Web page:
When I started working in my first real career job; I felt on top of the world. I felt like I could do and achieve anything. Those feelings lasted only a little while until I realised working in my chosen field was daunting, hard work and I really had no idea what I was doing.
I was young, inexperienced, made a lot of mistakes, let my colleagues down and often put my foot in it. Thankfully though, along came a mentor who took me under his wing, showed me the ropes and guided me towards success. Now, many years on I still remember how impactful and integral my mentor was to my career and my professional development.
Are you thinking about making an impact in someone’s life? You can do just that while learning to be a mentor at Upskill @ Lunch. Learn more about this fast, lunchtime learning here.
Choosing to be a mentor is a big deal. It takes a mix of a few key traits that say you’re ready for the job and the responsibility.
A mentor is a role model to their mentee in an ever-evolving and dynamic partnership.
A mentor should be a person who has greater knowledge and experience in a certain area of expertise than their mentee. The mentor’s role in the partnership is not necessarily to coach but to nurture and guide their mentee’s learning and professional development.
A mentor is not strictly confined to career development. A mentor can take many shapes, such as an industry mentor, a health mentor, life mentor or wellbeing mentor. The relationship can be formal or informal, long or short-term where a weekly, monthly or even yearly check-in can be established. Most importantly, a mentor commits to a partnership that focuses on supporting the growth and development of their mentee.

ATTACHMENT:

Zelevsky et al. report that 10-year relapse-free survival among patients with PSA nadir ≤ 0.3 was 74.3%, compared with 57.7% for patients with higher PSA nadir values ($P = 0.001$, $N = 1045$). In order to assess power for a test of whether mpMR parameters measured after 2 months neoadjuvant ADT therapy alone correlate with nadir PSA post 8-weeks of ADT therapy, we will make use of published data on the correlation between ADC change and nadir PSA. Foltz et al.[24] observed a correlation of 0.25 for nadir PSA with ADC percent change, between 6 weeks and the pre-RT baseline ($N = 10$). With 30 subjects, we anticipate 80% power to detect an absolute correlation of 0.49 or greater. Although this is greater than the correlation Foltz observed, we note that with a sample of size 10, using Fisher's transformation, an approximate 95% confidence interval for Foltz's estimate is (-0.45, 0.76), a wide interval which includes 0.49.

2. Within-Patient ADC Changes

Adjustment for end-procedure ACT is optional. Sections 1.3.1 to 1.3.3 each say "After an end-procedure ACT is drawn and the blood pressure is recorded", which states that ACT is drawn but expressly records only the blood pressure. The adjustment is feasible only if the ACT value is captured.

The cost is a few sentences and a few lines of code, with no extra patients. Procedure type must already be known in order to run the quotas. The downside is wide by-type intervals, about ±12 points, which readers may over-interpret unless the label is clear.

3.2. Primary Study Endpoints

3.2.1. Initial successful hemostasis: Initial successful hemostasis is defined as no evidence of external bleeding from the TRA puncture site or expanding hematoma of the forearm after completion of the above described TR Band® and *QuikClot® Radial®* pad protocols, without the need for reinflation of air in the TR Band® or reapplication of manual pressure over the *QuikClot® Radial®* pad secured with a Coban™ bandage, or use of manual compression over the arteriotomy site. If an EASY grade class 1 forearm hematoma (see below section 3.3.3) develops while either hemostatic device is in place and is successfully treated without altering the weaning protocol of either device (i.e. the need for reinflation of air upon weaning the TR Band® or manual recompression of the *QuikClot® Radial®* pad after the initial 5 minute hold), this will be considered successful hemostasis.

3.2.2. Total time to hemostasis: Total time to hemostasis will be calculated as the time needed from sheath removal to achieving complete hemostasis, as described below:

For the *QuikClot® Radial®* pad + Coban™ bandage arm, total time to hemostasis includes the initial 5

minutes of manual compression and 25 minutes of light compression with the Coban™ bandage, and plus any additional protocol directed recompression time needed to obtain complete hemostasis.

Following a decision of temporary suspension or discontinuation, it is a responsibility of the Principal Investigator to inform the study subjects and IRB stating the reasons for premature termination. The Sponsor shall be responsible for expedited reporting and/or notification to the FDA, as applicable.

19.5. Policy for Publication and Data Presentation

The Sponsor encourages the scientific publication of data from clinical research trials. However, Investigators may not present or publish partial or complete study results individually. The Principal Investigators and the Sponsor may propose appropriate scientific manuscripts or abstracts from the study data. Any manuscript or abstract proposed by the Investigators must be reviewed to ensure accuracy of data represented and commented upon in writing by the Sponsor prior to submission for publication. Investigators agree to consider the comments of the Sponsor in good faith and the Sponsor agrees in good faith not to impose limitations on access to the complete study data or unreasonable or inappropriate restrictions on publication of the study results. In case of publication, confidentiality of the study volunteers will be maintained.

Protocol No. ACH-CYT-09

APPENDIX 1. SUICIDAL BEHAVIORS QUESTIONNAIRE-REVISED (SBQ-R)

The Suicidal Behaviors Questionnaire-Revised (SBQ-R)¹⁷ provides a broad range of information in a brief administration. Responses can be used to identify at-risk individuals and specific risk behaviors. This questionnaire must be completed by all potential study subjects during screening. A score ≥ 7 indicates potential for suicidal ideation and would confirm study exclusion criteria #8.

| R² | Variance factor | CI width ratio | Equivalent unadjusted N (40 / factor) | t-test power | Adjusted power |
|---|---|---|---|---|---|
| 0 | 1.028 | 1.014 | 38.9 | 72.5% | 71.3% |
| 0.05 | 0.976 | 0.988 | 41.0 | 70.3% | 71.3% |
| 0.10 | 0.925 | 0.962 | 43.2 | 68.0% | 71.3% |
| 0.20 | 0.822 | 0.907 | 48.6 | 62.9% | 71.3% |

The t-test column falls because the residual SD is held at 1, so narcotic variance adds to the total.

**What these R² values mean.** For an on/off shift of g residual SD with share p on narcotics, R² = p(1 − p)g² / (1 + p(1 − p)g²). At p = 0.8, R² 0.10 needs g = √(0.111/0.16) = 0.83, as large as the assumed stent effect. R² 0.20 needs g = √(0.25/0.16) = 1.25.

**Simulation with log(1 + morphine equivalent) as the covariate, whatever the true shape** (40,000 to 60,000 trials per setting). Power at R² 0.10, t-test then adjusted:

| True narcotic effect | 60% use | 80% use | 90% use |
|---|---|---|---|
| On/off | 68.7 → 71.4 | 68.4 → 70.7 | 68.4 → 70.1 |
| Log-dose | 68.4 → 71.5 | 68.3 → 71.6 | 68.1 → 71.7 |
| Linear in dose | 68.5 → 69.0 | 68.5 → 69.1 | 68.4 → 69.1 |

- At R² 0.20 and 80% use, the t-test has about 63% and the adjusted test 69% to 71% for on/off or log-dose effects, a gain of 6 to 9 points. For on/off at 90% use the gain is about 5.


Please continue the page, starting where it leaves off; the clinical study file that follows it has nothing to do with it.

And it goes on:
6 signs that say you’re ready to be a mentor:
- You have a significant amount of experience and expertise in your subject domain.
- You have time and a willingness to give to others.
- You are patient, honest and nurturing towards others.
- You enjoy providing wisdom, insight and perspective to others.
- You are able to translate abstract ambitions or desires into tangible, achievable goals.
- You have an earnest desire to see others develop and succeed.
There are also a lot of benefits to becoming a mentor not only for your mentee but for you too. They can differ from partnership to partnership but generally speaking, you might gain the following benefits:
- Adds a new dimension to your career highlights and achievements
- Broadens your interpersonal relationship building skills
- Fulfilment by seeing others succeed
- Learn new perspectives
- Widening your professional network
Interested in exploring some more professional development opportunities? Browse our current workshops here.